They also need to know the difference between encouraging and pressurizing. Activities should be enjoyable, and if the child dislikes any particular pursuit, then perhaps it should be omitted for a while, and maybe reintroduced at a later date. Reading, nature studies, and outdoor activities are important activities that are often neglected in today’s busy lifestyle, and these are areas that parents can actively encourage and participate in.
Every child has different demands when it comes to toys, especially with children with special needs. The toys should be appropriate to the special needs child’s developmental age. For example if the chronological age is six, but the child is behaving like a three-year-old, then the child should probably be what the younger child might enjoy. With Duracell’s “Power a Child’s Smile Longer” campaign, Duracell and Hasbro worked closely with Rainbow Centre teachers to carefully select toys to meet the learning needs of these children.
Toys of different materials, bright colors, making sounds, and can change shapes when manipulated, provide excellent stimulation for the special needs child. If the child is physically impaired, then toys that improve movements are useful. These include balls for kicking and throwing, vehicles that need pushing, computer games that promote dancing and other movements.
What kind of toys should parents get their child to maximize their child’s potential if their child are more advanced in their growth and development compared to their peers?
Advanced children can be given toys appropriate to their developmental age. Hence a six-year-old with a mental age of twelve may want to construct a robot or a vehicle with a motor engine. More advanced books, harder jigsaw puzzles, crossword puzzles, Sudoku, can also be given to challenge the gifted child.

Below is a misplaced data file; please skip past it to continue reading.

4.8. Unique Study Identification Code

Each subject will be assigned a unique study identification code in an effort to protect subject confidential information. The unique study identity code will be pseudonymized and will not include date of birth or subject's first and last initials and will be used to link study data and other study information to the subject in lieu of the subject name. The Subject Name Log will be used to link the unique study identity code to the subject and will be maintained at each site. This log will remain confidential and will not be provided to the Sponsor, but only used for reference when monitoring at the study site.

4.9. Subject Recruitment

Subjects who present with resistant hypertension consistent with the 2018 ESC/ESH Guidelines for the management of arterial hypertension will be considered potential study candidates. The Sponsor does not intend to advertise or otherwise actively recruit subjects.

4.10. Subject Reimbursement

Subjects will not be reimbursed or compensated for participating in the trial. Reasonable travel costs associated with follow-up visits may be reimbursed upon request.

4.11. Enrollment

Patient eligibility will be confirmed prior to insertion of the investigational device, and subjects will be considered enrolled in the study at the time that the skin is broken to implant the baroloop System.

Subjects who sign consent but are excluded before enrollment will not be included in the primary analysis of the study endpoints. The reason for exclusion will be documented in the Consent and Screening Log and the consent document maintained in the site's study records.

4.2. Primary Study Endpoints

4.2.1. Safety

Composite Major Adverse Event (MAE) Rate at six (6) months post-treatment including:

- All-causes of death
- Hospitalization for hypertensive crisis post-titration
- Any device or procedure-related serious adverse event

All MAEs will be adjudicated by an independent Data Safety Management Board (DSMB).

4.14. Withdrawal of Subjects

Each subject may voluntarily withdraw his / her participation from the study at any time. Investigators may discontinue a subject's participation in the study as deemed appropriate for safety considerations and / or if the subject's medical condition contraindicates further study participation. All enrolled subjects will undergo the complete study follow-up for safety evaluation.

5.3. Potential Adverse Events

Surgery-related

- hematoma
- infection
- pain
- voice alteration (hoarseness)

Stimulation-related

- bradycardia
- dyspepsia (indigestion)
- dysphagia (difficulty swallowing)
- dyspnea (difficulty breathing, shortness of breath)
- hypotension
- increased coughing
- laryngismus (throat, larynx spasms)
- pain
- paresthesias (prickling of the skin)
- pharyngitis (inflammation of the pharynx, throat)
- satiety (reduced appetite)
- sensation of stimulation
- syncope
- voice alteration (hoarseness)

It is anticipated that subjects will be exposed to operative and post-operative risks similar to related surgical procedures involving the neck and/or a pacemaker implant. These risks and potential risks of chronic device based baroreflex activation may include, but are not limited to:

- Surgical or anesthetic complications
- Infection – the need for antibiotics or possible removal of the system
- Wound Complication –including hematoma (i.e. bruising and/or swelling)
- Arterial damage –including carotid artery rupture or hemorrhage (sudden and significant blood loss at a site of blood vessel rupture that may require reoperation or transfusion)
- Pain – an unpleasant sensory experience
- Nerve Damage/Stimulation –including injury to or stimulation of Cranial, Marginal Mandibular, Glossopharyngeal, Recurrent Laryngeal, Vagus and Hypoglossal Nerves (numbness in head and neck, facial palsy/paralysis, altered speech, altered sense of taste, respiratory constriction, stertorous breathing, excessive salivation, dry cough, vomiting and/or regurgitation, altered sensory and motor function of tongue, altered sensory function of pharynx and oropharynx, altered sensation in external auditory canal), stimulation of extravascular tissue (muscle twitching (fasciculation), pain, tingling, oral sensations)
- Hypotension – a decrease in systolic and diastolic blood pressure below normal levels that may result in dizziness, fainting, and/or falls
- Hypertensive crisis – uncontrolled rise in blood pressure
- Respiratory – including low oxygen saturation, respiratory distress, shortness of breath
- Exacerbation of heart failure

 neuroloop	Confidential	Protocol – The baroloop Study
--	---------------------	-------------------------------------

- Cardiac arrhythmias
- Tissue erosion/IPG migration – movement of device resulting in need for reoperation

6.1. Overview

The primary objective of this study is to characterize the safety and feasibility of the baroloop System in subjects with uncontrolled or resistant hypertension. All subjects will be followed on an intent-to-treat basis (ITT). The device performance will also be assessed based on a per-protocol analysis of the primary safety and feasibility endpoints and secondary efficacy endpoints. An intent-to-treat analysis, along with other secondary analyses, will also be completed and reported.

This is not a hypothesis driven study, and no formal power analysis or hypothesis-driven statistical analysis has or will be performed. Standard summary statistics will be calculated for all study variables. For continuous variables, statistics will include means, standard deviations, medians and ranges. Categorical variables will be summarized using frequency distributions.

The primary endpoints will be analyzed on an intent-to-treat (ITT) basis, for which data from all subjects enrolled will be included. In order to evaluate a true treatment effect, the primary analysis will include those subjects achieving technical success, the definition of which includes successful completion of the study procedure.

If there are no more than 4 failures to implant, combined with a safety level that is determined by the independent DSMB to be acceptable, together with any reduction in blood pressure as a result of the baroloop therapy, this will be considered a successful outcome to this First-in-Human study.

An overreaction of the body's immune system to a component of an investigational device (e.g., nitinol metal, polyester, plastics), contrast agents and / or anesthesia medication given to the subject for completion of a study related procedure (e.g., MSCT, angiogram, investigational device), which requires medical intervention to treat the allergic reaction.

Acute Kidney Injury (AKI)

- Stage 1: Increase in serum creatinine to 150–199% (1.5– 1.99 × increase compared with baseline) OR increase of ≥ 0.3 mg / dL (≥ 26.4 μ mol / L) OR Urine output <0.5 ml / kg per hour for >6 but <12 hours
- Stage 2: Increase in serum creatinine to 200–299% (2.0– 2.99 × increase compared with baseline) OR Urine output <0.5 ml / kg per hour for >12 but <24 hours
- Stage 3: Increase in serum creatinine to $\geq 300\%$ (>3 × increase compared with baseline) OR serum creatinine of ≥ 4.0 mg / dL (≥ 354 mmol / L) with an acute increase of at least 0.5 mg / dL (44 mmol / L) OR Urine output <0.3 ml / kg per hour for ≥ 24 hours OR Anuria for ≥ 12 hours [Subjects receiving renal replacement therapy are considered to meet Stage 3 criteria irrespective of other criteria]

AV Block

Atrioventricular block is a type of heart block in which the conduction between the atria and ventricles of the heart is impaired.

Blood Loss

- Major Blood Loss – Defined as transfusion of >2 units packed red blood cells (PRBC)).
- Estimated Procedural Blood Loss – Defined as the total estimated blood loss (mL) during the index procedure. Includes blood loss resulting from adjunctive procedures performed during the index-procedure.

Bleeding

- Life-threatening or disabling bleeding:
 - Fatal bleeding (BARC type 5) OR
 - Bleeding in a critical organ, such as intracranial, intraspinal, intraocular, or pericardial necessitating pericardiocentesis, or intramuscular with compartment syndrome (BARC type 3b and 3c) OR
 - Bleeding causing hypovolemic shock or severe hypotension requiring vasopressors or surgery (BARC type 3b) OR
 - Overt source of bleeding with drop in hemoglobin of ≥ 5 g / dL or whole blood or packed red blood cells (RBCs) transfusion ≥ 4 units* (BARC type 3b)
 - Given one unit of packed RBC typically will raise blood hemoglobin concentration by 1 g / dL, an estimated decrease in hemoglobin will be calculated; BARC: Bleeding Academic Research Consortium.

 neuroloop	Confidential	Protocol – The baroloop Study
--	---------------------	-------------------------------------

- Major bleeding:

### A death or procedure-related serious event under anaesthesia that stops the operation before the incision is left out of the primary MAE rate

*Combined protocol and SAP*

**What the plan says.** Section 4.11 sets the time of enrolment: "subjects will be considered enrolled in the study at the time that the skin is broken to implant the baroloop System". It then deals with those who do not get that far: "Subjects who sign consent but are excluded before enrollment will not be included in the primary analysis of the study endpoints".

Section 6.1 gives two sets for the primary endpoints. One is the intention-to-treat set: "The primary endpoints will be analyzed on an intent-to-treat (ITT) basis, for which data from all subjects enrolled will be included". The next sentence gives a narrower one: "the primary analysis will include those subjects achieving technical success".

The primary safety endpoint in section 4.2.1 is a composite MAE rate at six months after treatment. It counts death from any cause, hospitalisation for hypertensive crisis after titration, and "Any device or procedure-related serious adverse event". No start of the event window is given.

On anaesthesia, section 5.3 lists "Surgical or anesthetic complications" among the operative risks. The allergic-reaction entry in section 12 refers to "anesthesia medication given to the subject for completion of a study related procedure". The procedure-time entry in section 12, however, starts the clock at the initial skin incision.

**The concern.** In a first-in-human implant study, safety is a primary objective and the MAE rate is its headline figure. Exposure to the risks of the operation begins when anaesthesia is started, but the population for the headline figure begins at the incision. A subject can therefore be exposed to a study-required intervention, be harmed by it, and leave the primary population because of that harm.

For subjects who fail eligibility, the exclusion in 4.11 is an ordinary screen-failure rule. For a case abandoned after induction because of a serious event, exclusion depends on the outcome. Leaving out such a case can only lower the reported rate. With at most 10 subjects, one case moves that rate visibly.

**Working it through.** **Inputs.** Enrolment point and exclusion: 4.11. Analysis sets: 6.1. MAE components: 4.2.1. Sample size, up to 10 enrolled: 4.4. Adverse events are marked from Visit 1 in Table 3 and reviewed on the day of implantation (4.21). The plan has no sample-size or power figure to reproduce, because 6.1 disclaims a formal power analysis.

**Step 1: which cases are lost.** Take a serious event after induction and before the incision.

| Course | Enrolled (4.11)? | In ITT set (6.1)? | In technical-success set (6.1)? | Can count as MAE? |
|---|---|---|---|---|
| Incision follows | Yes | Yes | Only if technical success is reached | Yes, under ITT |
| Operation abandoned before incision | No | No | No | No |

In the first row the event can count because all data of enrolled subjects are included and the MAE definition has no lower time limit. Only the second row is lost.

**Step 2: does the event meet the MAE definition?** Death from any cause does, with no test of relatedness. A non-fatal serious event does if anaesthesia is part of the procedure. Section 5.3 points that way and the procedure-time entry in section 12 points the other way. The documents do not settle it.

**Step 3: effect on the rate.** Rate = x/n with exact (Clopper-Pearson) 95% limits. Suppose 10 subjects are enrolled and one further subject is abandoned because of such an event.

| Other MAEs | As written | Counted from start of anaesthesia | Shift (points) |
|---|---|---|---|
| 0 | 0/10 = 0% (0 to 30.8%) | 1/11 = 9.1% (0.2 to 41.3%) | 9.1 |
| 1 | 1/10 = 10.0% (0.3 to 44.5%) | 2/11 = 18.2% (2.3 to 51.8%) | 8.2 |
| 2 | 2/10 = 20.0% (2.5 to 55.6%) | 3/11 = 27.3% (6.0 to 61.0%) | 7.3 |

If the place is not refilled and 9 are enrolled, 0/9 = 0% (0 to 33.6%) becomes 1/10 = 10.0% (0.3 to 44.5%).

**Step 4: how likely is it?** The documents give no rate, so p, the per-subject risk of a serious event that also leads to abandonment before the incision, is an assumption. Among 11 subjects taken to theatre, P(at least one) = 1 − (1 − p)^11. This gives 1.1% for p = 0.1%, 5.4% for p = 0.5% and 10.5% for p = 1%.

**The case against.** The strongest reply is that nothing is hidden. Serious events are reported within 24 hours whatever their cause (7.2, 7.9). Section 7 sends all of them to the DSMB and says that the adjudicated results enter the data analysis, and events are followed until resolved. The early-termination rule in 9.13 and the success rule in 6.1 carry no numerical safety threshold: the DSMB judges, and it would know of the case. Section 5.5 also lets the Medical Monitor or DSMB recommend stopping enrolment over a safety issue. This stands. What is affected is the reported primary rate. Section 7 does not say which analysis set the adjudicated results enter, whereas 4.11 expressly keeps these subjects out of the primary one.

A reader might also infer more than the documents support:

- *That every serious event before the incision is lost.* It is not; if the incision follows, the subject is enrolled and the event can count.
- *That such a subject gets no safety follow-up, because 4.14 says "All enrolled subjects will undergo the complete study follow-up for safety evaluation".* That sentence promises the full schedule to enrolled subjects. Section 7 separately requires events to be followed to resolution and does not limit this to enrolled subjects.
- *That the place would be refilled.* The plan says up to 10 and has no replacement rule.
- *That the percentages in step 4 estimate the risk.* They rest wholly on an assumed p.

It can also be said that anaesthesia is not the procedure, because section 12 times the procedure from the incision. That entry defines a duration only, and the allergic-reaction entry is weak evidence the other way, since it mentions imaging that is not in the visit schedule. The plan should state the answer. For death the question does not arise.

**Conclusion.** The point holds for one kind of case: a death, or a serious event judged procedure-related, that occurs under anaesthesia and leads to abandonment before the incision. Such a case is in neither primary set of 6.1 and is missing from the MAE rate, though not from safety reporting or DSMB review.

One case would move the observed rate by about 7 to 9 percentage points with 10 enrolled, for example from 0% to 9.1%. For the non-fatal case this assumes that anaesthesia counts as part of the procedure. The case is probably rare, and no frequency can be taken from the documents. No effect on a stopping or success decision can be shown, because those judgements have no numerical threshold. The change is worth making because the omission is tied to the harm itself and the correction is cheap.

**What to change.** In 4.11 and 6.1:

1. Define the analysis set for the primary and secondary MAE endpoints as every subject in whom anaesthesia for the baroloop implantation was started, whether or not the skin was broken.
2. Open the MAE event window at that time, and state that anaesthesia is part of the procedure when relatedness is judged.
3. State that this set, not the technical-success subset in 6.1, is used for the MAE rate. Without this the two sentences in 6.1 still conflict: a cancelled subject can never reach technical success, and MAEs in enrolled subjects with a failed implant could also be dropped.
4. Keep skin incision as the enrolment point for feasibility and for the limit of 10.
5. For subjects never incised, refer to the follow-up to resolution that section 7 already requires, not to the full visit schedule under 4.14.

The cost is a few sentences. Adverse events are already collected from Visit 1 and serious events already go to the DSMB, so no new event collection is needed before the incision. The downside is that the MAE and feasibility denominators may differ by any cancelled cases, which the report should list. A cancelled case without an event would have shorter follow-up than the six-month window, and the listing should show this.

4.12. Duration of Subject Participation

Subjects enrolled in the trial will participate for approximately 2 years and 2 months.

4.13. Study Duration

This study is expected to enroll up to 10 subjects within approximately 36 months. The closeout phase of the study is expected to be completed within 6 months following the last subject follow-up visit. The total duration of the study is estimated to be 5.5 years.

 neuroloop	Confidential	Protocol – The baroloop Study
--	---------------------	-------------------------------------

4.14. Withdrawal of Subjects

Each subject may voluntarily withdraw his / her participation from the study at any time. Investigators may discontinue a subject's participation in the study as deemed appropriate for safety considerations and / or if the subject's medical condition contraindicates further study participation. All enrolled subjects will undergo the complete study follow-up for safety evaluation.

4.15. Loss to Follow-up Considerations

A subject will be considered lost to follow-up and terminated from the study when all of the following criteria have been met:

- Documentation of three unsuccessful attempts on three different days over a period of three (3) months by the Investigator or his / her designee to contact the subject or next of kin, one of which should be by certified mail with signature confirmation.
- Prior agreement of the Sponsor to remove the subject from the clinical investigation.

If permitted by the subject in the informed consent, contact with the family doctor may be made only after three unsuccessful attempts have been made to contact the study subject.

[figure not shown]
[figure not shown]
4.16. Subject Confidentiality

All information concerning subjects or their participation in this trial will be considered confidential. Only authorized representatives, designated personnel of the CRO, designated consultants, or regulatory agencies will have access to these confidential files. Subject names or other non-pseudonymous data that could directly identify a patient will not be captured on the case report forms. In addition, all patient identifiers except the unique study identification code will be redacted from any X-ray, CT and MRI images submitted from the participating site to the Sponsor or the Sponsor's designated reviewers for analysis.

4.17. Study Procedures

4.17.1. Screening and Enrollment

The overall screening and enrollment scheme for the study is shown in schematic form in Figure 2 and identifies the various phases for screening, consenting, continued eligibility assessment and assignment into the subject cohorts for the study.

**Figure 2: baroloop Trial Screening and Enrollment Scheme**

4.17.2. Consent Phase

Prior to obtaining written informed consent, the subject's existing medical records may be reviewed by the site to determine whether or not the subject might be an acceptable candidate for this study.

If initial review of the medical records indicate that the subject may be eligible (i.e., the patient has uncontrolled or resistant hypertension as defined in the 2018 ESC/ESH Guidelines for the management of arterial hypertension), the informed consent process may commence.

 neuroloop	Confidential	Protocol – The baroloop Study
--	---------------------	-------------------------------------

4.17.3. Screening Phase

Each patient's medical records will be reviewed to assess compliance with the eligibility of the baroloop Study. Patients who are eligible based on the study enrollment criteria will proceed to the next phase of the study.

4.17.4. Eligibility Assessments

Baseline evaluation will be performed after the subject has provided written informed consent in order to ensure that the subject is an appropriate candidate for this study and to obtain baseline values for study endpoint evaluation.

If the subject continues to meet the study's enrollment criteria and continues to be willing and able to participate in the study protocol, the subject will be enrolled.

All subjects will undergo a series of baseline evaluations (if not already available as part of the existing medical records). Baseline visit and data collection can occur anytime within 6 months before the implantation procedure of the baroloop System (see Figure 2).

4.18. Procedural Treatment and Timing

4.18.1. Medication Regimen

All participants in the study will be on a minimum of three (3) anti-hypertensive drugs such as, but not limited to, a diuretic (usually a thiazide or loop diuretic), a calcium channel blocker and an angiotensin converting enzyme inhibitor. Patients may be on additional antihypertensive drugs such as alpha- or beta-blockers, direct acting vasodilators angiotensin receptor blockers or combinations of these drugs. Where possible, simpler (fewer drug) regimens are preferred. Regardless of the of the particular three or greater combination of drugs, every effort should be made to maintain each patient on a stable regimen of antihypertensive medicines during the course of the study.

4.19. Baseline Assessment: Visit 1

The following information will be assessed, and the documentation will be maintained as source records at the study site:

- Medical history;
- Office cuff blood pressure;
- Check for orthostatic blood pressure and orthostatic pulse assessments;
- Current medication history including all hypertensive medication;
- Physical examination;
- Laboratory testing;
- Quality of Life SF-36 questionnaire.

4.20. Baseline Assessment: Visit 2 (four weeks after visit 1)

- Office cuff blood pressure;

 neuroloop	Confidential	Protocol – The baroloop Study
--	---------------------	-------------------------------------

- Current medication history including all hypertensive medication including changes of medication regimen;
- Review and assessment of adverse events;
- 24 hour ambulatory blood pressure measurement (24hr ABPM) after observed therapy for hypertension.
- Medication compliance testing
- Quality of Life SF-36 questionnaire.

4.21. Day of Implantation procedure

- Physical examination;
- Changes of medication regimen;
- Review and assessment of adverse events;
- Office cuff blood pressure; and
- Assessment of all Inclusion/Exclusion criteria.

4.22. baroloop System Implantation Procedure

Babies can be given cloth, rubber, or wooden toys. Mobiles hanging over their cots, with a string attached, so the baby can move it with their limbs, can help the child realize that movements can be controlled. In the first few years of age, children can enjoy learning about animals and the sounds they make, or build structures with wooden blocks.
It is an age-old observation that boys and girls tend to choose certain toys. Girls prefer to play with dolls, and boys with cars. However, no one should be worried if their boy plays with a doll, or their girl plays with cars. It does not reflect on the sexual preference of their child.
One needs to be sensible about how much to spend on buying toys. This depends on one’s financial circumstances. There is no need to buy excessively expensive toys. Children can use their imagination and a piece of paper or a block of wood can pretend to be something quite unpredictable.
This depends on the age of the child, and what else occupies his or her time. Spending too much time on any one activity may be detrimental, and hence one should set limits on the time spent on any single pursuit. This is particular applicable to children playing with computer games, or surfing the internet, as they can be so absorbed that they neglect everything else. There are no hard and fast rules, and each family has to negotiate a workable agreement between parent and child.
Duracell, together with renowned branded play company, Hashbro (Singapore) kicked off a toy donation programme, titled “Power a Child’s Smile Longer,” which sees children with special needs from Rainbow Centre Singapore receiving Hasbro toys.
Dr Kenneth Lyen, MA, BM BCh (Oxon), FRCP, FRCPCH, FAMS, DCH
Consultant Pediatrician, Mt Elizabeth Medical